An Act of Congress: Bills
- Grades: 3–5, 6–8
A Look at Blood River
Imagine the rocky bed of a stream in the middle of a quiet wood. But instead of clear running water in this stream, there is the red blood and thick white fat of slaughtered animals. Such a stream did exist.
The people responsible for Blood River were the owners of a meat-packing plant that daily dumped its wastes into it. From there the waste flowed into the much larger Merrimack River. Other factories also dumped waste into the Merrimack. This made the Merrimack River one of the 10 dirtiest in the nation.
A class of students from Manchester, New Hampshire, helped to get the case of Blood River tried in court. And they won their case. The judge fined the packing company for breaking a federal law against pollution, and he made the company stop polluting. The money for this class project at West High School came from an office of the federal government.
There have been many projects like this one all over the country. They have all depended on money provided by the Environmental Education Act.
Introducing a Bill in Congress
Each year, Senators and Representatives make many thousands of written proposals for new laws. These are called bills. Only a small number of the bills actually make it all the way through the long process of becoming a law.
On November 12, 1969, Representative John Brademas, a Democrat from Indiana, proposed a bill to support environmental education for young people. One week later, on November 19, 1969, the same bill was proposed in the Senate by Senator Gaylord Nelson, a Democrat from Wisconsin.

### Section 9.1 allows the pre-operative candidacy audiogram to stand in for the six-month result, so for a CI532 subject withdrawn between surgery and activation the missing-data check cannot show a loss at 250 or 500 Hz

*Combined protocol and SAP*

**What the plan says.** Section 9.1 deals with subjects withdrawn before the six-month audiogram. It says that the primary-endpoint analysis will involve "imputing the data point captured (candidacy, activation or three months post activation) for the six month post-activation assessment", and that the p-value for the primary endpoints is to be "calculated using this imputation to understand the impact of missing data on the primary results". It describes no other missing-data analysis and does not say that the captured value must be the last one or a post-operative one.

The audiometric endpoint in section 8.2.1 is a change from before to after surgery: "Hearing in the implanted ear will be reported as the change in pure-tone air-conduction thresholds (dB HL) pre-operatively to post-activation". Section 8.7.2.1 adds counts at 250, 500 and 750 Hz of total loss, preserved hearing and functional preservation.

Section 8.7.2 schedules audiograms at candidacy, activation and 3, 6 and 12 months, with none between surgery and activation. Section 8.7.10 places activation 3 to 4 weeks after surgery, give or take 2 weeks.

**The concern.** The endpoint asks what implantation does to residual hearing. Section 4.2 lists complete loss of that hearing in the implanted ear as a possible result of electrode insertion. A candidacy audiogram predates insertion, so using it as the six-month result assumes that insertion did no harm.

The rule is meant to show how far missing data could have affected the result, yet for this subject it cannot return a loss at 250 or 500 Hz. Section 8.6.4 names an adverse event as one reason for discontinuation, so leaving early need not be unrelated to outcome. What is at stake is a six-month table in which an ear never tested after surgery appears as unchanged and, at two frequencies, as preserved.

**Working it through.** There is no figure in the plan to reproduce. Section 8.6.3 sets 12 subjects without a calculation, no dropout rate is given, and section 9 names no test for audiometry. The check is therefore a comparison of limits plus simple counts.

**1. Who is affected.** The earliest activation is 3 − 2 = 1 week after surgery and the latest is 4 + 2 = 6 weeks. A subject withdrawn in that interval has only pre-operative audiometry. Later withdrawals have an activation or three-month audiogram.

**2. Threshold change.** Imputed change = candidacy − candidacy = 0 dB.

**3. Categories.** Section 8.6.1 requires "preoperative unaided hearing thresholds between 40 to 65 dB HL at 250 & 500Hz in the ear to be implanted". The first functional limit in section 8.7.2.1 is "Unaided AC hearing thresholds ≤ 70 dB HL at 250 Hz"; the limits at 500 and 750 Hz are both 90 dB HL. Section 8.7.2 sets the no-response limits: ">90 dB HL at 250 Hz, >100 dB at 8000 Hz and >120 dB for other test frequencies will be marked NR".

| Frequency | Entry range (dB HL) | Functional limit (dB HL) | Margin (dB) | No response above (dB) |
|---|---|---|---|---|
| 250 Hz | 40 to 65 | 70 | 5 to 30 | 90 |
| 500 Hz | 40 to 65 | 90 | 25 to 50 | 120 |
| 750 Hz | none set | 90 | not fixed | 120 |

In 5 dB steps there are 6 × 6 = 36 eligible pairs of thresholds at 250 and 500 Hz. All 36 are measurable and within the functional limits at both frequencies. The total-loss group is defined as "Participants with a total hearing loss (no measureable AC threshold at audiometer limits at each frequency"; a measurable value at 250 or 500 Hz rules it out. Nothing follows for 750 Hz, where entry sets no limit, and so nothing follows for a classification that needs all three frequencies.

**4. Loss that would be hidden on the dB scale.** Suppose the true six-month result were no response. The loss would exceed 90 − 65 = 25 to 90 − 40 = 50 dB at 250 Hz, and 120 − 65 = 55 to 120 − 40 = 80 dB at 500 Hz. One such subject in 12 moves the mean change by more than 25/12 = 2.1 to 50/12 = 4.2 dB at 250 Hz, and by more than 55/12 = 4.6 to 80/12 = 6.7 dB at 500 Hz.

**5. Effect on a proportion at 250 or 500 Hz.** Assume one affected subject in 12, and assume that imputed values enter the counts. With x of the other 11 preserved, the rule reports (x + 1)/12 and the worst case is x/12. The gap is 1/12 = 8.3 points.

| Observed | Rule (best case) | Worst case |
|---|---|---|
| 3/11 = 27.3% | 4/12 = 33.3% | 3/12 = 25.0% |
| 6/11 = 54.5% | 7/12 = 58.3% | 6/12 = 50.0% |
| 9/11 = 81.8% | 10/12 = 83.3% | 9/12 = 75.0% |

According to the Constitution, only three steps are needed for a bill to become law:
- A majority of the House of Representatives must
- A majority of the Senate must vote for it.
- The President must then sign it.
This is all that the Constitution requires. Actually, the process of making laws is far more complicated. It involves much more than three short steps.
How to Move a Bill Through Congress
Representative Brademas and Senator Nelson planned their moves so that the two bills would be acted upon at the same time in each house of Congress. They knew that this would be faster than sending the bill through one house, and then the other house.
The sponsors of the two bills were also prepared for opposition. Representative Brademas and Senator Nelson were both Democrats. They feared that a Republican President, Richard Nixon, might oppose the bill. He could try to convince Republican members of Congress to vote against the measure.
Each bill stated that the federal government would help set up environmental education programs for young people. A new agency of government would be created to give grants of money to worthy projects.
We can now follow these bills from start to finish. Eventually, as you'll see, the two bills became one law.
In each house of Congress, bills are given to committees. The committees study the bills and may recommend changes. Since a committee cannot handle the many hundreds of bills that come to it, it divides itself into smaller groups called subcommittees.